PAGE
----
Diffusing Surfaces in Concert Halls: Boon or Bane?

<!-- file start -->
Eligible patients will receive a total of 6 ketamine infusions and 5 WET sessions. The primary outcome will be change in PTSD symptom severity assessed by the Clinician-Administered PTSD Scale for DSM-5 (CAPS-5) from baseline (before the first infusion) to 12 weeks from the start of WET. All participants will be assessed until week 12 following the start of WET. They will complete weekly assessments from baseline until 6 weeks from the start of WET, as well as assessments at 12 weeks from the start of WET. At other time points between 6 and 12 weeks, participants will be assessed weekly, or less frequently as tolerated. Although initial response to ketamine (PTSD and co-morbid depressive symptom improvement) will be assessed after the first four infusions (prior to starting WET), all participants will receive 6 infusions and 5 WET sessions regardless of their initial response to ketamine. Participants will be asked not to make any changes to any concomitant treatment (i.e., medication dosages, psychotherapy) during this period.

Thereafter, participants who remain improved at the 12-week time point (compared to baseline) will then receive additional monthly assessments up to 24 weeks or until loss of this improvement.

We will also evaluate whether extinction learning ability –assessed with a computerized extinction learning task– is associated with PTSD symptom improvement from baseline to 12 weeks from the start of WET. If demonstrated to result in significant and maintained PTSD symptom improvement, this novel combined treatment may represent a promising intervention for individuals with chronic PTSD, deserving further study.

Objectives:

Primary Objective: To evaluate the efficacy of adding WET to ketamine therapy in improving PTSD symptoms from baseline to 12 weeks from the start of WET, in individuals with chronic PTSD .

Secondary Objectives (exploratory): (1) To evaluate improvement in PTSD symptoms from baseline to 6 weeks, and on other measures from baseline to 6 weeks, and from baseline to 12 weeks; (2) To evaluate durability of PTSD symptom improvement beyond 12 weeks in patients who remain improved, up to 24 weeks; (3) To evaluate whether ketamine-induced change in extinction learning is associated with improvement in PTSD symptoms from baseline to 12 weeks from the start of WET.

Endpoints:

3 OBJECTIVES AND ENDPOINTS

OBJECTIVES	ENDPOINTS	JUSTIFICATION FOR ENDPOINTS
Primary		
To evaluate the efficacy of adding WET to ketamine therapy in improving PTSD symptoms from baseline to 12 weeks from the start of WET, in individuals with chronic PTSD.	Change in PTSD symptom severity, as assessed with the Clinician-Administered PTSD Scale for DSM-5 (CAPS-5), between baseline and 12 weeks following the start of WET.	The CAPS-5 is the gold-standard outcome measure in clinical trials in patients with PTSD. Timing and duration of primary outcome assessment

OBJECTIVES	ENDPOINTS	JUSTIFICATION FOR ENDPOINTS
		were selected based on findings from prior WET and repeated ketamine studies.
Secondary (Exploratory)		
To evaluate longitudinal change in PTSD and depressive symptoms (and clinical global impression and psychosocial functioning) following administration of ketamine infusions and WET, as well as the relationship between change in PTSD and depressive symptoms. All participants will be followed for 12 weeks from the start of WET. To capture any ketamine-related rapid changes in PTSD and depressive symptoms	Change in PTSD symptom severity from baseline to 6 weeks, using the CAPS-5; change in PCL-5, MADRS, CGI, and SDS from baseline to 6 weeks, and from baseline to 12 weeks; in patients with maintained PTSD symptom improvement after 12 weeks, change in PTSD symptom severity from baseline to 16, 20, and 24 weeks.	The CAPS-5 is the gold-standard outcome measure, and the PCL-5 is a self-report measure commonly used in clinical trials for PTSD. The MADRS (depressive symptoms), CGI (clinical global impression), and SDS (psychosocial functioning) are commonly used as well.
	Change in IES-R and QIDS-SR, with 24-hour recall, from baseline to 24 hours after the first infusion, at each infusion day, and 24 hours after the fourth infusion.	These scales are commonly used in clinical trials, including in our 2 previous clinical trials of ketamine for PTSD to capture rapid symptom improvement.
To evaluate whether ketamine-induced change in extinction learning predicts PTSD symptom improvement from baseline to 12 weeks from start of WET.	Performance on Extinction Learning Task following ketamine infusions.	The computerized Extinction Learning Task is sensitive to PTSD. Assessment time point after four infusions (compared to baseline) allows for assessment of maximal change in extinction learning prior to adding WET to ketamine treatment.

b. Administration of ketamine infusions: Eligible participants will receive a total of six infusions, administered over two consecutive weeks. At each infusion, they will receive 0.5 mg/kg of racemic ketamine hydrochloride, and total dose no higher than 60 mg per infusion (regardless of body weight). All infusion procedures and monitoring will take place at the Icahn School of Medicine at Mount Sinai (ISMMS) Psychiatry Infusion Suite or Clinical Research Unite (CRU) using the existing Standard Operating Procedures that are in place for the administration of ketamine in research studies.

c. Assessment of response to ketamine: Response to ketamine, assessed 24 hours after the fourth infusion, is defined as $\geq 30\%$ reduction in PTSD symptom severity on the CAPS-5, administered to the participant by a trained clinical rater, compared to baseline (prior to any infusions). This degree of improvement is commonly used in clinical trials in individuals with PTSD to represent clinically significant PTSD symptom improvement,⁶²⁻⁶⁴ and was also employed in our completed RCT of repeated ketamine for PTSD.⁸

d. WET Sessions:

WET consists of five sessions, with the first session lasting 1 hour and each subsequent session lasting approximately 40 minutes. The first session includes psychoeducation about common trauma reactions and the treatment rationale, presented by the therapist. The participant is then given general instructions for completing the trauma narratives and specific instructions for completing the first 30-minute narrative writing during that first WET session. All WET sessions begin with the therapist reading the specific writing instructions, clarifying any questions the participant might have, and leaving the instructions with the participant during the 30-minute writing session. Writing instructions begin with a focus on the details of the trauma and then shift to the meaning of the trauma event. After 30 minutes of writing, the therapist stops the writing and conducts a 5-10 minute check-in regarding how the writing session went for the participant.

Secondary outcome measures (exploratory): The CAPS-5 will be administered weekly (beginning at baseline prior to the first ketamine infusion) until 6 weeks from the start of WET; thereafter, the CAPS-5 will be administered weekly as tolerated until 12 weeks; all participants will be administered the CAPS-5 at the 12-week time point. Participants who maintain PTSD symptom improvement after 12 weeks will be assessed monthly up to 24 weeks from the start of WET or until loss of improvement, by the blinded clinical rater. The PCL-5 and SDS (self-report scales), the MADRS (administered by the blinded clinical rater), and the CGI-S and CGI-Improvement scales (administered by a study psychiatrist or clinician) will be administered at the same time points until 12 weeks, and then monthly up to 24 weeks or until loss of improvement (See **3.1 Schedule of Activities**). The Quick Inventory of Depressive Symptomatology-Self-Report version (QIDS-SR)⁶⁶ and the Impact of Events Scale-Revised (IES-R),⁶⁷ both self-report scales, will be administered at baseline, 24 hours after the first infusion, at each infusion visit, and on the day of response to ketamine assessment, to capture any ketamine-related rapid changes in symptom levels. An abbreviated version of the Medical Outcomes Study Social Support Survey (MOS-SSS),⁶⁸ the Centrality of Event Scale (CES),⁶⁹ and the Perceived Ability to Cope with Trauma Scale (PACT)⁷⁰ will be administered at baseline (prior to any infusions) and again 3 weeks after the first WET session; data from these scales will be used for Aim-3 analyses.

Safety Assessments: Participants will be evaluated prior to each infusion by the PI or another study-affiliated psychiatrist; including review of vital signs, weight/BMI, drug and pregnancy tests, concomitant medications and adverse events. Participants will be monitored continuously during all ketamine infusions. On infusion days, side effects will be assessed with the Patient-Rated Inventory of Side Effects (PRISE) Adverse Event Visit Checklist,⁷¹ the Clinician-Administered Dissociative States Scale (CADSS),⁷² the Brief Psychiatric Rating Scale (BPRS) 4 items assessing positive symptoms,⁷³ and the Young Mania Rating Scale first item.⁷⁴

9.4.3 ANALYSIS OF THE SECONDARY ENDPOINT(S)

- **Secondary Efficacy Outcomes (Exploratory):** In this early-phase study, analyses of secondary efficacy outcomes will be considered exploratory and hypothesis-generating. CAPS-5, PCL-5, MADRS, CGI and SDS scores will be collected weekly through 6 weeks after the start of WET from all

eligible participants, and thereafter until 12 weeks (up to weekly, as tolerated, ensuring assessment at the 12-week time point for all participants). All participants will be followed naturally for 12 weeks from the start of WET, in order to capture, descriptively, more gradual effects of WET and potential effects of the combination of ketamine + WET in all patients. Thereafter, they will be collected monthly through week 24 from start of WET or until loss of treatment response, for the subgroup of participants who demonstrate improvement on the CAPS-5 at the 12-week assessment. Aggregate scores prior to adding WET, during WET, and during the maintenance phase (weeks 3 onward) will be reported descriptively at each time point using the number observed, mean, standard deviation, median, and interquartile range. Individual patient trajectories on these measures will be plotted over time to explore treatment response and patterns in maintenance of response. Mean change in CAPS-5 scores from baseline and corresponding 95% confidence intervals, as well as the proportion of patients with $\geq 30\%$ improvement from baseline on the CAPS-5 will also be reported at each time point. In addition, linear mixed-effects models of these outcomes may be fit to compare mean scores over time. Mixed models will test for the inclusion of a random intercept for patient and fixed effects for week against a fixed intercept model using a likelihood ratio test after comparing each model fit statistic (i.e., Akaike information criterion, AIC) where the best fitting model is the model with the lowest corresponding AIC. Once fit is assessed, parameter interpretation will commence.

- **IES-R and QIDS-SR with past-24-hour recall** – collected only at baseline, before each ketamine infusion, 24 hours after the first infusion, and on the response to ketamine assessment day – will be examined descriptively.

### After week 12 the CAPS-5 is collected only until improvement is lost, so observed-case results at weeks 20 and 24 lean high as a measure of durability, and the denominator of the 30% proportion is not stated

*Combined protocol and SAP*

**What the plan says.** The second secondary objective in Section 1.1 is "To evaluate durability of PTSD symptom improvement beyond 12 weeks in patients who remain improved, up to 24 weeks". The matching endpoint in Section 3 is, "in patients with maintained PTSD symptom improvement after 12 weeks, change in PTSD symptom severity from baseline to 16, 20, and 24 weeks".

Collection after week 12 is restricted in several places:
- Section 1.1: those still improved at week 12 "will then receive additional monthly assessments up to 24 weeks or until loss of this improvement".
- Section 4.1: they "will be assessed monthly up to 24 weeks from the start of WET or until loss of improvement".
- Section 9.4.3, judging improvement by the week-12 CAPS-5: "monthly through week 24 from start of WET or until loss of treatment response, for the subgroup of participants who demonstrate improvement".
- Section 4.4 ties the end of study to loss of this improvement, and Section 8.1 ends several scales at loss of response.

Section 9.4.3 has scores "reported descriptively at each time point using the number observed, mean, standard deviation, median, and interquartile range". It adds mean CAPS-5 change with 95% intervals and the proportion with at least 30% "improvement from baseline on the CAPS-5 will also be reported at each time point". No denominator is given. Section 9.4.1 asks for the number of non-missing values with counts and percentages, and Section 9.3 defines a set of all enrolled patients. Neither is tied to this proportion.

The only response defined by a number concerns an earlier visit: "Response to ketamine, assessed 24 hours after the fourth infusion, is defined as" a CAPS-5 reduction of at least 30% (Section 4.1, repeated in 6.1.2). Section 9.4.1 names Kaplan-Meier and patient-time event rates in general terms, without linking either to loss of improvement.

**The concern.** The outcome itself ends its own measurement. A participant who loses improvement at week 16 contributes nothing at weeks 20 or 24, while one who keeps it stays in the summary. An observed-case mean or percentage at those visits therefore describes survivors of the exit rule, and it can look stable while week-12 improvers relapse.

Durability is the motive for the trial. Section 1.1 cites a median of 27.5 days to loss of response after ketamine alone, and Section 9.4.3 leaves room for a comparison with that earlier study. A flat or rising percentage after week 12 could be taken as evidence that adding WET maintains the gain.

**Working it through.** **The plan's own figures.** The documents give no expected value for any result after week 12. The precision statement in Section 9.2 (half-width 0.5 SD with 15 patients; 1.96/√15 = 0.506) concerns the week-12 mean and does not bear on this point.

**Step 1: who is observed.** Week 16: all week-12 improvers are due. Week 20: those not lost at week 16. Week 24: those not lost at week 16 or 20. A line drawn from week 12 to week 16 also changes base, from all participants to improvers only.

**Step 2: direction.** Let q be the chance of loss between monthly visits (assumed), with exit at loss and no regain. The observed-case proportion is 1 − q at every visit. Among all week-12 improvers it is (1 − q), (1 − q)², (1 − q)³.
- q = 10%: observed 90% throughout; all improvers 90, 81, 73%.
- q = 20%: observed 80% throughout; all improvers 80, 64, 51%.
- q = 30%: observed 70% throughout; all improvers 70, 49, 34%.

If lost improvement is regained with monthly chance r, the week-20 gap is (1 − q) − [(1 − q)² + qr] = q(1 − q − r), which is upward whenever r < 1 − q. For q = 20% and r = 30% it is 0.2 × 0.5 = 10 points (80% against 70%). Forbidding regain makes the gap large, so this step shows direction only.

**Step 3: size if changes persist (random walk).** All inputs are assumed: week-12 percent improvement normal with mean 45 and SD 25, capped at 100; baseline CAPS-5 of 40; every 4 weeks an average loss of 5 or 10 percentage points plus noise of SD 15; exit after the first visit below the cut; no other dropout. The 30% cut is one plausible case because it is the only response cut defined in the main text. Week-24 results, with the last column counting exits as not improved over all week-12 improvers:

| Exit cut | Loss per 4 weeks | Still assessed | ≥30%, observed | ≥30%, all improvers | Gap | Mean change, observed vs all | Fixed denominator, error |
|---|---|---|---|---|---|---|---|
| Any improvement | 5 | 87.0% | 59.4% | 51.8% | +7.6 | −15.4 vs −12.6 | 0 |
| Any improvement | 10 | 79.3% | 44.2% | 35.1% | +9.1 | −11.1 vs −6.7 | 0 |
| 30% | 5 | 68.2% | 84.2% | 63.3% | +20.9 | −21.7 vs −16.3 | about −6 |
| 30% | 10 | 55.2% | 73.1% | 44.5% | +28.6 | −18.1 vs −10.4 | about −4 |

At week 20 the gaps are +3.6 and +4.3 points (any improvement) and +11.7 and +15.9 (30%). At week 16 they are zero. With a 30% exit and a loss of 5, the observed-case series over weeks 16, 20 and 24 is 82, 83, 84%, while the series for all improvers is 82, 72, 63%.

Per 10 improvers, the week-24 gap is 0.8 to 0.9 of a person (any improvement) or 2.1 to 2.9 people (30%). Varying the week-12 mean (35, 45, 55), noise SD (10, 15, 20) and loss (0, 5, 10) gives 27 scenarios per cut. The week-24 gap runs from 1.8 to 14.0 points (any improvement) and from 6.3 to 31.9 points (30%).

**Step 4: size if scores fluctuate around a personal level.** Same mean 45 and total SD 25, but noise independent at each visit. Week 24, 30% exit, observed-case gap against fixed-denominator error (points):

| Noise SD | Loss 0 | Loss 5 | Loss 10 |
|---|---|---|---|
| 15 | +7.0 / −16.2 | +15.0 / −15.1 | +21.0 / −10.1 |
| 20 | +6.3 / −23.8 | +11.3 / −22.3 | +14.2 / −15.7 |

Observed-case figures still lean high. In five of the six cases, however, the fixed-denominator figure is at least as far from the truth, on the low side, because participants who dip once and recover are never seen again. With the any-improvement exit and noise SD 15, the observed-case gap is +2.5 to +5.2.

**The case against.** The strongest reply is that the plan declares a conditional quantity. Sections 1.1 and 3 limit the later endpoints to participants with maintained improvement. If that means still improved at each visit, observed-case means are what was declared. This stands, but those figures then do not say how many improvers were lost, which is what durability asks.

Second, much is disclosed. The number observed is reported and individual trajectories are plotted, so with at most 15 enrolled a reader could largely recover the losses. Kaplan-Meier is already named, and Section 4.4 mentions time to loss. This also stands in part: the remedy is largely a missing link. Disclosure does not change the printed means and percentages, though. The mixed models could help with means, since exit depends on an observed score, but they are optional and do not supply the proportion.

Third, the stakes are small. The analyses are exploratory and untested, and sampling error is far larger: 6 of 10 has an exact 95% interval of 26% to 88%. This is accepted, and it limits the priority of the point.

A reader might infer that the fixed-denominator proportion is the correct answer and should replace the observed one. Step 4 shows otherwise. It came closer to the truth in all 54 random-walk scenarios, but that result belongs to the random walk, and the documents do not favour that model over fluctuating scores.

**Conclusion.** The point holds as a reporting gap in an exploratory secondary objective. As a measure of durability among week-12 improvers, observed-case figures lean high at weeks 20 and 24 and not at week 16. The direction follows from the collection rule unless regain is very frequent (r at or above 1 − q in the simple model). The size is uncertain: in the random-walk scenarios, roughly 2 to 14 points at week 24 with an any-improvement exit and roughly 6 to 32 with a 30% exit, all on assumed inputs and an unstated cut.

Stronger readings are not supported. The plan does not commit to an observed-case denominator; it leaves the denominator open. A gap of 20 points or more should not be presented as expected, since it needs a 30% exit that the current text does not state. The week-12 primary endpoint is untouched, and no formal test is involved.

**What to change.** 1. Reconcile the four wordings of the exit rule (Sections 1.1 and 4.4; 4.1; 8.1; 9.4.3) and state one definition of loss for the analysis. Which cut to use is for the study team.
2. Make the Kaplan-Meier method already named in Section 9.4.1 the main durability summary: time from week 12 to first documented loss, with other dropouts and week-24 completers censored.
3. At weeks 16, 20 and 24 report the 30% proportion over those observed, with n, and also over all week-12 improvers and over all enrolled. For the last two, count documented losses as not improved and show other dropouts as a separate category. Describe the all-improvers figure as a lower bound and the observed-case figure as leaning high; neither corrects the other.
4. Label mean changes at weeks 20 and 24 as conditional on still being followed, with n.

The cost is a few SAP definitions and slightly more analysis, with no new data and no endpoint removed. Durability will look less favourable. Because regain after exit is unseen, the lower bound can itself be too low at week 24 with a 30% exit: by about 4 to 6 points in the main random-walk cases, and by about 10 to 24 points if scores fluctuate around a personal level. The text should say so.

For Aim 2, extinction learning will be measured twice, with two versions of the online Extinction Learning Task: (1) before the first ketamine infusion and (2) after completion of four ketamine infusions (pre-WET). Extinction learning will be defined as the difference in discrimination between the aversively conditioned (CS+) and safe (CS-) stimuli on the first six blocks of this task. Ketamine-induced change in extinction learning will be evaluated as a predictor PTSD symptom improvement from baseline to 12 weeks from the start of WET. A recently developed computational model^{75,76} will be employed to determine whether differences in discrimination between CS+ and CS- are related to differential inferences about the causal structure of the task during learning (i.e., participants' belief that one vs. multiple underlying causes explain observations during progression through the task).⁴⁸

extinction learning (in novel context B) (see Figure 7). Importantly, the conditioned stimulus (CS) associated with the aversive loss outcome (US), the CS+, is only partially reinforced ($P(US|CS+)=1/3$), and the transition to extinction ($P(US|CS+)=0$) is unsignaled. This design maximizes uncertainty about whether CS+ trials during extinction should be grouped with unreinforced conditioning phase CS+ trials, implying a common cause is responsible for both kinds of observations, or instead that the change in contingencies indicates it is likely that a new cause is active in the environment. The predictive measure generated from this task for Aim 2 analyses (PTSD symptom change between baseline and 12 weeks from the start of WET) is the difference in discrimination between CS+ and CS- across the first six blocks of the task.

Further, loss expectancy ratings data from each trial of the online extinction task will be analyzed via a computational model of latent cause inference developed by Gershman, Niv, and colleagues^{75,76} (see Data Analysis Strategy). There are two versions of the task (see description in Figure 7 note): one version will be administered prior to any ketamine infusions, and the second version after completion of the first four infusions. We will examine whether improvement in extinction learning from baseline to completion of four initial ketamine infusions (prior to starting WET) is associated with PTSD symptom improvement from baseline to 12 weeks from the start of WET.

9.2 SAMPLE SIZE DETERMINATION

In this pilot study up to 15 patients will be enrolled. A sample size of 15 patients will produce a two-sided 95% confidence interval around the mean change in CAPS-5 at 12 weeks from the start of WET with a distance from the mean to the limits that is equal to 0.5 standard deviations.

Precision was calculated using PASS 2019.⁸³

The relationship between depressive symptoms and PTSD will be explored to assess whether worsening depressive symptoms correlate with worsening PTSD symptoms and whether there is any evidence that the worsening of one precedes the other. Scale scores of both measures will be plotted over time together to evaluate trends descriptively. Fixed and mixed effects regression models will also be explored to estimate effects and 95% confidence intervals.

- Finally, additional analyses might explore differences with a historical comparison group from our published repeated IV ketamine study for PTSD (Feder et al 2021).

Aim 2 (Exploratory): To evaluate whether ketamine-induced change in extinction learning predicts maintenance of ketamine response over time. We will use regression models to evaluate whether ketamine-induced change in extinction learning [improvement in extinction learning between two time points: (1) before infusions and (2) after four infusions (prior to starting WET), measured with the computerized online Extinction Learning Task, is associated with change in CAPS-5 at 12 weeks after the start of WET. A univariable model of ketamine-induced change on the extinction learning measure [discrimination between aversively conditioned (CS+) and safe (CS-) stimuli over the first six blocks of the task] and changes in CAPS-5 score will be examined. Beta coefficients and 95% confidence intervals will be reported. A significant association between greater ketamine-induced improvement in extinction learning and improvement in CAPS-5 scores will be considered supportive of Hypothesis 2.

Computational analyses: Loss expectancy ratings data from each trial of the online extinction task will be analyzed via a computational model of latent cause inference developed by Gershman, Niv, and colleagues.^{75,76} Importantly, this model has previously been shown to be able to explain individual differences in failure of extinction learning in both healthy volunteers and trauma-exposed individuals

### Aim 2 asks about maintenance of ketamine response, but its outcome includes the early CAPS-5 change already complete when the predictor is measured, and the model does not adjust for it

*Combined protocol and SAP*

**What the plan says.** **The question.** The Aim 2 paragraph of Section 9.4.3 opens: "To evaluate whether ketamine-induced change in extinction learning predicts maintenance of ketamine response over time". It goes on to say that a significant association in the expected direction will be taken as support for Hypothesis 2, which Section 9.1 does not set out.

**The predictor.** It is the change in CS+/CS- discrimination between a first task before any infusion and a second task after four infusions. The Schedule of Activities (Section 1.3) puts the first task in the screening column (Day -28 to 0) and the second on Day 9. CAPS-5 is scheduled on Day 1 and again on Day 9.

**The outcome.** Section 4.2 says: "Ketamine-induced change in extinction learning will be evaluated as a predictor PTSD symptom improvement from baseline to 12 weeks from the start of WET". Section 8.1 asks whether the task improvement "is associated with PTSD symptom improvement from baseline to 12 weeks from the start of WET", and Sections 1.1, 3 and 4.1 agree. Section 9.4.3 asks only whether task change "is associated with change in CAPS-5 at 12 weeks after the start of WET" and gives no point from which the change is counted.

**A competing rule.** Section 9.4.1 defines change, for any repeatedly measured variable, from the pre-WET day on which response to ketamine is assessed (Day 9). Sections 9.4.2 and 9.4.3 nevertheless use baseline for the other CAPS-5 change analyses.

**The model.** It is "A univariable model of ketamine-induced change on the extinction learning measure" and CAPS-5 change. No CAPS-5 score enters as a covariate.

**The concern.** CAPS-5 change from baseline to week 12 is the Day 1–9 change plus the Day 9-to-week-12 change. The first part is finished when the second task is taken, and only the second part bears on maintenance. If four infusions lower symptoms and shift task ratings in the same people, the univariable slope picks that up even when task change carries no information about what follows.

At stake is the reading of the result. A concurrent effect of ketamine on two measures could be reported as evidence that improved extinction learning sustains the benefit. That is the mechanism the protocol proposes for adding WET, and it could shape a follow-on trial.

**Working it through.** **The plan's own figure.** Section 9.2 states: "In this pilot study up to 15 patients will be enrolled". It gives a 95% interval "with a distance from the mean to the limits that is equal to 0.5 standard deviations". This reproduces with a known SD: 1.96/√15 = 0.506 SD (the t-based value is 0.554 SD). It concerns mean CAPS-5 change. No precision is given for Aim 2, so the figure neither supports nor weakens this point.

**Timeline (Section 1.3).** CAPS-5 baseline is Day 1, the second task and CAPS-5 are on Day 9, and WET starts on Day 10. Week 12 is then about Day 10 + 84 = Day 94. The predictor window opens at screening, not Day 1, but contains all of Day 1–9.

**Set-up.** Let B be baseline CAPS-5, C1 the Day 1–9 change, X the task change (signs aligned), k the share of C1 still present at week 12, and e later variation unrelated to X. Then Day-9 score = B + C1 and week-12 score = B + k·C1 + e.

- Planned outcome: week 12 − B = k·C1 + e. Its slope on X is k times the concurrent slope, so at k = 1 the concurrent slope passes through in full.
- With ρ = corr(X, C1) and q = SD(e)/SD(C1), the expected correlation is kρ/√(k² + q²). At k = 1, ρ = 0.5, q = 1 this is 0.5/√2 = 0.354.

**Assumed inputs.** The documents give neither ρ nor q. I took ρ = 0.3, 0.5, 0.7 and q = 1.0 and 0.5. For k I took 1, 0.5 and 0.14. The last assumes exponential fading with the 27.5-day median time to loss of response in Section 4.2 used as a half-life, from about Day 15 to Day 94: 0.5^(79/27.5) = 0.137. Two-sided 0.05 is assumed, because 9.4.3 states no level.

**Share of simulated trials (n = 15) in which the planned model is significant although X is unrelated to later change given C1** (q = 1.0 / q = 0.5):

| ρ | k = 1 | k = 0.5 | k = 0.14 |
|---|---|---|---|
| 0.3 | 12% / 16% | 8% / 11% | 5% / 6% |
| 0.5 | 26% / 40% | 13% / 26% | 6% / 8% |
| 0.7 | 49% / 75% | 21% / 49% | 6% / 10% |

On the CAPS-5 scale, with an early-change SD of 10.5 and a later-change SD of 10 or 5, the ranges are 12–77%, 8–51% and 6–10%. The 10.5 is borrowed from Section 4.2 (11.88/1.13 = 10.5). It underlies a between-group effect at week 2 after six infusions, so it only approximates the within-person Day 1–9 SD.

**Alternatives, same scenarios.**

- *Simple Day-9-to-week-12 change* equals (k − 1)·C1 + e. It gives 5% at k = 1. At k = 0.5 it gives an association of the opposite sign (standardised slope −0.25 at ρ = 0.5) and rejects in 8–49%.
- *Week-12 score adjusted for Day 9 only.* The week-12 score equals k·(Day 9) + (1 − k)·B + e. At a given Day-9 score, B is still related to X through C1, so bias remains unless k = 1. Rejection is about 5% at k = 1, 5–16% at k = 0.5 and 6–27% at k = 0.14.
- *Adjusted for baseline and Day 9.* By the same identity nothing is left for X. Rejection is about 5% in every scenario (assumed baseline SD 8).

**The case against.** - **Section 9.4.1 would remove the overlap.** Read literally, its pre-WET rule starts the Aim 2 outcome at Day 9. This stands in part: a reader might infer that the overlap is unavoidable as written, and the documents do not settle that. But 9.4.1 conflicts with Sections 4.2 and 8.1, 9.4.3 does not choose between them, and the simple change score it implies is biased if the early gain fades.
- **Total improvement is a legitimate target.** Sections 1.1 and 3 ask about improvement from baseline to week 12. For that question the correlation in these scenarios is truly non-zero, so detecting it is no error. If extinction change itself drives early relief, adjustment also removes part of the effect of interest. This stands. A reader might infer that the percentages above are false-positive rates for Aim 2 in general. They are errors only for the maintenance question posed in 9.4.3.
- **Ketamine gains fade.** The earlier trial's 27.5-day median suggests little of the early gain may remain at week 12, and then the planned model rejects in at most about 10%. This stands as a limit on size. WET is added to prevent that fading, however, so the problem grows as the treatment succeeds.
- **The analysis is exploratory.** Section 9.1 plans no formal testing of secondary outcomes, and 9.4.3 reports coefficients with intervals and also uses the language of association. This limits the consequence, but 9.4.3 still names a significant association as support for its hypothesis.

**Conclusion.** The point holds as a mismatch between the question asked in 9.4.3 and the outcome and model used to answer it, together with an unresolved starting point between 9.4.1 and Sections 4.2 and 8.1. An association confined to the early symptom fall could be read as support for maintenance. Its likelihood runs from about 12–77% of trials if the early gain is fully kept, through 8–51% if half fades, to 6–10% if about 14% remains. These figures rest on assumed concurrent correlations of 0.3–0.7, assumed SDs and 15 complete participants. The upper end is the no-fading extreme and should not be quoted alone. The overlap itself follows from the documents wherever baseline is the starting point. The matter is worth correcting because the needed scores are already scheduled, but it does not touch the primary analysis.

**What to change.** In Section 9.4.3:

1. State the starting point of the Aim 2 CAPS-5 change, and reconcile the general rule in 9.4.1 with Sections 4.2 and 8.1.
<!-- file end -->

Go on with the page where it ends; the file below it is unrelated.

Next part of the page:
It is widely recognized that the intensity of the sound reaching a listener by reflection is different for a diffusing surface than a specular one, but the practical significance of this fact has not been closely examined. Subjective desirability is influenced by the intensity of the sound reaching listeners from various directions, so presumably diffusing surfaces are not universally applicable. In this paper we will first compare the reflected intensities of the two types of surfaces, basing the analysis on mathematical idealizations. Applying these results to practical situations is necessarily conjectural because our understanding of subjective response is too limited. However preliminary results suggest that diffusing surfaces are probably more useful as walls than ceilings. Practical diffusors are far from ideal, of course, and their deviation from idealness might introduce subjectively significant side effects. The subjective effects of diffusing surfaces is a fertile area for further investigation.
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